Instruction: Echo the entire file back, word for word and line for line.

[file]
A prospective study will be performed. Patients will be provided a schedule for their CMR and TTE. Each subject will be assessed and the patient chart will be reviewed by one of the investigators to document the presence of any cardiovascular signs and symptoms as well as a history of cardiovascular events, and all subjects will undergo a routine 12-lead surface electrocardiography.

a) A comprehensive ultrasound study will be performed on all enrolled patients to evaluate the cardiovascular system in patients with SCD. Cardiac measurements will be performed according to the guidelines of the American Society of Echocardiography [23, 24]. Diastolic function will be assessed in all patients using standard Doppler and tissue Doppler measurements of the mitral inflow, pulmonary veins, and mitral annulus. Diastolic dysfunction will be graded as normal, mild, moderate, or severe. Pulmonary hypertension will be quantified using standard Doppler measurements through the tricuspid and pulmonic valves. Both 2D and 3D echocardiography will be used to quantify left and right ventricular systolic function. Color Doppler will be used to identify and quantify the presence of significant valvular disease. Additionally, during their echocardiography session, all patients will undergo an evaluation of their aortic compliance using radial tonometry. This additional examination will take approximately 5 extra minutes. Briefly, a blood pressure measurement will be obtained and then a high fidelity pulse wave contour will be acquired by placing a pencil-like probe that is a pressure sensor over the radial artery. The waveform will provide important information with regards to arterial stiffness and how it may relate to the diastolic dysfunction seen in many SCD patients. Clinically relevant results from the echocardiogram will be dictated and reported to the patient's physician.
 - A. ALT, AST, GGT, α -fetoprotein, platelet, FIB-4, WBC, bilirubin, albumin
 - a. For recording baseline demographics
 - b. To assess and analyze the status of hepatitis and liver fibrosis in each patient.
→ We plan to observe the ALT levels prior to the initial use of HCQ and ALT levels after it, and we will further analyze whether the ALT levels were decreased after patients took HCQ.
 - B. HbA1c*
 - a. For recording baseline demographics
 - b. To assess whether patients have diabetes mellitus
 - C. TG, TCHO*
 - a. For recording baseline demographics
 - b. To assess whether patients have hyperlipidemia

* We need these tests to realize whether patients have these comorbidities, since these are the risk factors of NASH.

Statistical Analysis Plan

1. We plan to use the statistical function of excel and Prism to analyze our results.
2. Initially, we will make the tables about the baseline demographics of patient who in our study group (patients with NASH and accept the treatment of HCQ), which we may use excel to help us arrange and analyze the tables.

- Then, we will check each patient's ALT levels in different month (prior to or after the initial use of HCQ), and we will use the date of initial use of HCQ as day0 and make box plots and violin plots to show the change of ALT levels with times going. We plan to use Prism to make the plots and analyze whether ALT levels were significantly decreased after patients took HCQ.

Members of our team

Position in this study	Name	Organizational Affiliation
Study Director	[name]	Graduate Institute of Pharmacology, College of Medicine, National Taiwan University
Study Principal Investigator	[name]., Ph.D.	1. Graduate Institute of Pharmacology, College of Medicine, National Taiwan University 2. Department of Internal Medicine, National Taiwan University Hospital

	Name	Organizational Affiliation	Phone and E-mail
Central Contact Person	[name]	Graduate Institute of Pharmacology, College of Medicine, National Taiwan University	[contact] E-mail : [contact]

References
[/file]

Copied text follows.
A prospective study will be performed. Patients will be provided a schedule for their CMR and TTE. Each subject will be assessed and the patient chart will be reviewed by one of the investigators to document the presence of any cardiovascular signs and symptoms as well as a history of cardiovascular events, and all subjects will undergo a routine 12-lead surface electrocardiography.

a) A comprehensive ultrasound study will be performed on all enrolled patients to evaluate the cardiovascular system in patients with SCD. Cardiac measurements will be performed according to the guidelines of the American Society of Echocardiography [23, 24]. Diastolic function will be assessed in all patients using standard Doppler and tissue Doppler measurements of the mitral inflow, pulmonary veins, and mitral annulus. Diastolic dysfunction will be graded as normal, mild, moderate, or severe. Pulmonary hypertension will be quantified using standard Doppler measurements through the tricuspid and pulmonic valves. Both 2D and 3D echocardiography will be used to quantify left and right ventricular systolic function. Color Doppler will be used to identify and quantify the presence of significant valvular disease. Additionally, during their echocardiography session, all patients will undergo an evaluation of their aortic compliance using radial tonometry. This additional examination will take approximately 5 extra minutes. Briefly, a blood pressure measurement will be obtained and then a high fidelity pulse wave contour will be acquired by placing a pencil-like probe that is a pressure sensor over the radial artery. The waveform will provide important information with regards to arterial stiffness and how it may relate to the diastolic dysfunction seen in many SCD patients. Clinically relevant results from the echocardiogram will be dictated and reported to the patient's physician.
 - A. ALT, AST, GGT, α -fetoprotein, platelet, FIB-4, WBC, bilirubin, albumin
 - a. For recording baseline demographics
 - b. To assess and analyze the status of hepatitis and liver fibrosis in each patient.
→ We plan to observe the ALT levels prior to the initial use of HCQ and ALT levels after it, and we will further analyze whether the ALT levels were decreased after patients took HCQ.
 - B. HbA1c*
 - a. For recording baseline demographics
 - b. To assess whether patients have diabetes mellitus
 - C. TG, TCHO*
 - a. For recording baseline demographics
 - b. To assess whether patients have hyperlipidemia

* We need these tests to realize whether patients have these comorbidities, since these are the risk factors of NASH.

Statistical Analysis Plan

1. We plan to use the statistical function of excel and Prism to analyze our results.
2. Initially, we will make the tables about the baseline demographics of patient who in our study group (patients with NASH and accept the treatment of HCQ), which we may use excel to help us arrange and analyze the tables.

- Then, we will check each patient's ALT levels in different month (prior to or after the initial use of HCQ), and we will use the date of initial use of HCQ as day0 and make box plots and violin plots to show the change of ALT levels with times going. We plan to use Prism to make the plots and analyze whether ALT levels were significantly decreased after patients took HCQ.

Members of our team

Position in this study	Name	Organizational Affiliation
Study Director	[name]	Graduate Institute of Pharmacology, College of Medicine, National Taiwan University
Study Principal Investigator	[name]., Ph.D.	1. Graduate Institute of Pharmacology, College of Medicine, National Taiwan University 2. Department of Internal Medicine, National Taiwan University Hospital

	Name	Organizational Affiliation	Phone and E-mail
Central Contact Person	[name]	Graduate Institute of Pharmacology, College of Medicine, National Taiwan University	[contact] E-mail : [contact]

References